The 20-year-old walked away without a conviction recorded. Instead, the Magistrate put Clarke on a 10-month good behaviour bond.

Clarke was studying environmental science at Sunshine Coast University, however, she now lives in Sydney.

She has spent a considerable amount of time over the year in and out of courts after repeated episodes of assaulting police.

Arguably, it is critical for police to be trained and educated on the law and various treatments that are available for vulnerable people suffering mental health issues.

One such approach police could take is to convey vulnerable people who have been arrested to an appropriate hospital for treatment instead of the police station cells. The key to being in a position to do this is perhaps in the ability to be trained well enough to identify the signs of mental health illnesses and conditions as early as possible.

The law and Penalties for Assaulting a Police Officer in the Execution of Duty in NSW

In NSW, it is against the law to assault a police officer, and these offences are taken very seriously, chiefly because of the position of vulnerability that police are placed in.

Equally, these offences are taken very seriously in order to send a message to the community that the courts will not hesitate to treat assaults on police sternly.

In fact, quite often, the slightest contact with a police officer in the execution of their duty can result in you getting charged for assaulting police.

A person who assaults, stalks, harasses or intimidates a police officer if no actual bodily harm (i.e. bruising or scratches) is caused to the police officer will face a penalty of up to 5 years imprisonment.

A person who does this to a police officer in circumstances of a public disorder will face a penalty of up to 7 years imprisonment.

A person who assaults a police officer causing him/her actual bodily harm (i.e. bruising or scratches) will face a penalty of up to 7-years imprisonment. This offence also carries a 3-year ‘standard non-parole period’.

This means that if a particular case is seen as falling within the middle of the range of objective seriousness for offences of this section, then the Judge or Magistrate is required to consider imposing the standard 3-years Full-Time Imprisonment (non-parole period) before being eligible for release on parole.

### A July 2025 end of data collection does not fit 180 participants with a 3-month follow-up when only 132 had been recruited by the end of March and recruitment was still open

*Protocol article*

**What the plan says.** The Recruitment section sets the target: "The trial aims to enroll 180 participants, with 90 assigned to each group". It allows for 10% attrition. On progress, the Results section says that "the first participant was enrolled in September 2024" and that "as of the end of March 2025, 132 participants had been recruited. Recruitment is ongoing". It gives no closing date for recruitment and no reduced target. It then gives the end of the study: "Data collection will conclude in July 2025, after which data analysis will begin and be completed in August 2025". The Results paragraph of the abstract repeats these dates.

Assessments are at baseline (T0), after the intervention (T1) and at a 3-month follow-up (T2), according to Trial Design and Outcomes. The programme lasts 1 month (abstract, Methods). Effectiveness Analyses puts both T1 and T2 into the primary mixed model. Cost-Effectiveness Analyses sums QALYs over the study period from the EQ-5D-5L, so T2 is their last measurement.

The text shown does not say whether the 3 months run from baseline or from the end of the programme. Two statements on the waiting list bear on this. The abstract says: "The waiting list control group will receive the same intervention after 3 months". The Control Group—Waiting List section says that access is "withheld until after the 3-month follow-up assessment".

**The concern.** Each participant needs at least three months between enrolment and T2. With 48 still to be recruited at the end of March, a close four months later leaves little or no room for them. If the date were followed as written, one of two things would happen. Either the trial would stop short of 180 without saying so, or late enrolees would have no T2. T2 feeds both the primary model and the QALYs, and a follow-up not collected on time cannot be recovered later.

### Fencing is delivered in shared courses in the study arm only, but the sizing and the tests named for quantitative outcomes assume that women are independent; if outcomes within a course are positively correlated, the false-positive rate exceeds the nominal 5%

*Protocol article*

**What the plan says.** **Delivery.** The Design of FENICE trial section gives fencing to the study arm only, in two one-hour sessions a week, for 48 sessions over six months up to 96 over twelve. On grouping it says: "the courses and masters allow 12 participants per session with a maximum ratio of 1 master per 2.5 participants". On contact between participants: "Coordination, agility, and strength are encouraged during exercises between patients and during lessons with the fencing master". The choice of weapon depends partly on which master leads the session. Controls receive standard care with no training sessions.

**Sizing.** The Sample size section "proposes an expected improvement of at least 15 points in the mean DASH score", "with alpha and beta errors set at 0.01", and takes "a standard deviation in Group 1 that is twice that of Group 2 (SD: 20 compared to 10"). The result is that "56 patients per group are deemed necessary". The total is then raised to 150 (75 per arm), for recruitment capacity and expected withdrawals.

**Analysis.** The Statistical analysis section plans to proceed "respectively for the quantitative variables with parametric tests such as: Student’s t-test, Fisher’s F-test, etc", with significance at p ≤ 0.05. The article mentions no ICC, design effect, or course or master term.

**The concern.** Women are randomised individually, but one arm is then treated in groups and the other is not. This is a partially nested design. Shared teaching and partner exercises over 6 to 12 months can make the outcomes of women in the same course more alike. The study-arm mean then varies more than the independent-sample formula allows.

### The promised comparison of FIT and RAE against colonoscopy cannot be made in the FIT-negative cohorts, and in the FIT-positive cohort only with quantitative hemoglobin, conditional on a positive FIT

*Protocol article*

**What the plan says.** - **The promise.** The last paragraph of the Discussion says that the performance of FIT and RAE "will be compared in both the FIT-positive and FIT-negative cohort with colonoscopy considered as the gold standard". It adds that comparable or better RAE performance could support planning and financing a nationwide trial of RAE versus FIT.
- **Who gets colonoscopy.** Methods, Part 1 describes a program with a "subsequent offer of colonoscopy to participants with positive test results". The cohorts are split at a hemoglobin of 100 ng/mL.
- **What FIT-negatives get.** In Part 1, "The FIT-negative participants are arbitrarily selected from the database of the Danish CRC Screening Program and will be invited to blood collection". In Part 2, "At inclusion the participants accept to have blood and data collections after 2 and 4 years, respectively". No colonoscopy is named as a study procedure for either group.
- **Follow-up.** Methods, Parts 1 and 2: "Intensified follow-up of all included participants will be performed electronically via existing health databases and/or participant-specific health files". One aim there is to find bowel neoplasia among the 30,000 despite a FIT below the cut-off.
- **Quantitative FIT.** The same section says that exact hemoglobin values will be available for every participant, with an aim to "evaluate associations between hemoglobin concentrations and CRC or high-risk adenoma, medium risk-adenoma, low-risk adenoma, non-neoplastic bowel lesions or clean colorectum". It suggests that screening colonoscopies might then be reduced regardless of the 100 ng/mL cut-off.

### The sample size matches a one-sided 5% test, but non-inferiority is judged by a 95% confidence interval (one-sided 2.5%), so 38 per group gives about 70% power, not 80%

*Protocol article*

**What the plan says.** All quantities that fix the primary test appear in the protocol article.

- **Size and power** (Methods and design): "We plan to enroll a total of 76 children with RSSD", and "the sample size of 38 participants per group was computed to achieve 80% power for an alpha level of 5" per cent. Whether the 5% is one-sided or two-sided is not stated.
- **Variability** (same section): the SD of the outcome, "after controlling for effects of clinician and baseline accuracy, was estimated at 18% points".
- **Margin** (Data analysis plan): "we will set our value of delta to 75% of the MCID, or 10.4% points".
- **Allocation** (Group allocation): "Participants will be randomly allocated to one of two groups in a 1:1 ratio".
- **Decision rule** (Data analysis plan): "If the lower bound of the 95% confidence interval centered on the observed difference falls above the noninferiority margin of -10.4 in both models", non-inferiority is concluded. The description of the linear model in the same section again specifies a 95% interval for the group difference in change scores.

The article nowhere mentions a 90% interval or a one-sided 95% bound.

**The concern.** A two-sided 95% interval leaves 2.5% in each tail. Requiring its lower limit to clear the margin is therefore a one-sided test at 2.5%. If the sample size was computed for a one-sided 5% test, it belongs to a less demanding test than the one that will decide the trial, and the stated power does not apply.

That standard non-parole period is only a guide or yardstick for the Judge or Magistrate to consider in assisting in the sentence. It is not mandatory.

A person who does this to a police officer in circumstances of a public disorder will face a penalty of up to 9 years imprisonment.

The penalties are heavier in more aggravating circumstances, for example, a person who wounds or causes grievous bodily harm (i.e. broken bone) to a police officer, and is reckless as to causing ‘actual bodily harm’ to the officer at the time (i.e. bruising or scratching) will face a penalty of up to 12 years imprisonment- this offence also carries a ‘standard non-parole period’ of 5 years imprisonment.

Wounding can include any permanent or serious disfiguring or cut of the interior layer of the skin.

Being ‘reckless’ includes a situation where, at the time, you had realised that the bodily harm caused might have been caused on the alleged victim by your actions- but you went ahead and did it anyway.

If this is done in circumstances of a public disorder, the penalty is up to 14 years imprisonment.

This is reflected in section 60 of the Crimes Act 1900 (NSW).

A person can face these penalties on a charge of assaulting a police officer even if the police officer was off duty at the time as long as he/she was acting as a police officer in the execution of duty as a police officer pursuant to section 60(4) of the Crimes Act 1900 (NSW).

You will be guilty of assaulting a police officer under section 60 if police can prove each of the following elements beyond reasonable doubt in court:

  1. You either assaulted, stalked, harassed, intimidated, caused actual bodily harm, wounded or caused grievous bodily harm to a police officer; and
  2. You had an intention of causing this or were reckless as to causing ‘actual bodily harm (in the case of causing grievous bodily harm, all that the police need to prove is that you either intended to or had turned your mind to the possibility that your actions might cause actual bodily harm even if it ends up causing grievous bodily harm); and
  3. The police officer’s actions in the circumstances were lawful. This means that the officer was acting in the execution of his/her duty as a police officer when the alleged assault took place.

For an outline on what can amount to an assault other than actual bodily harm or grievous bodily harm or wounding, see our blog on what is common assault?

Here is more on assault charges.

What are the Defences to Assaulting a Police Officer in NSW?

If any one of the following defences to assaulting police apply to your case, your charge will be dismissed in court:

  1. The police officer was acting outside his power as a police officer. i.e. where police were conducting an illegal arrest or illegal search.
  2. The injury sustained to the police officer was not caused by your actions.
  3. In the case of a charge of assaulting police causing grievous bodily harm or wounding, you will be not guilty if the police cannot prove that you at least turned your mind to the possibility that your actions might cause ‘actual bodily harm’.
  4. You were acting in self-defence to protect yourself or someone else- provided that your actions are considered a reasonable response in the circumstances you perceived at the time.
  5. You were acting under duress or necessity.

Our assault lawyer Sydney team are happy to help if you have any questions arising from this article.

Published on 10/11/2018

AUTHOR Criminal Defence Lawyers Australia

Criminal Defence Lawyers Australia are Leading Criminal Defence Lawyers, Delivering Exceptional Results in all Australian Courts.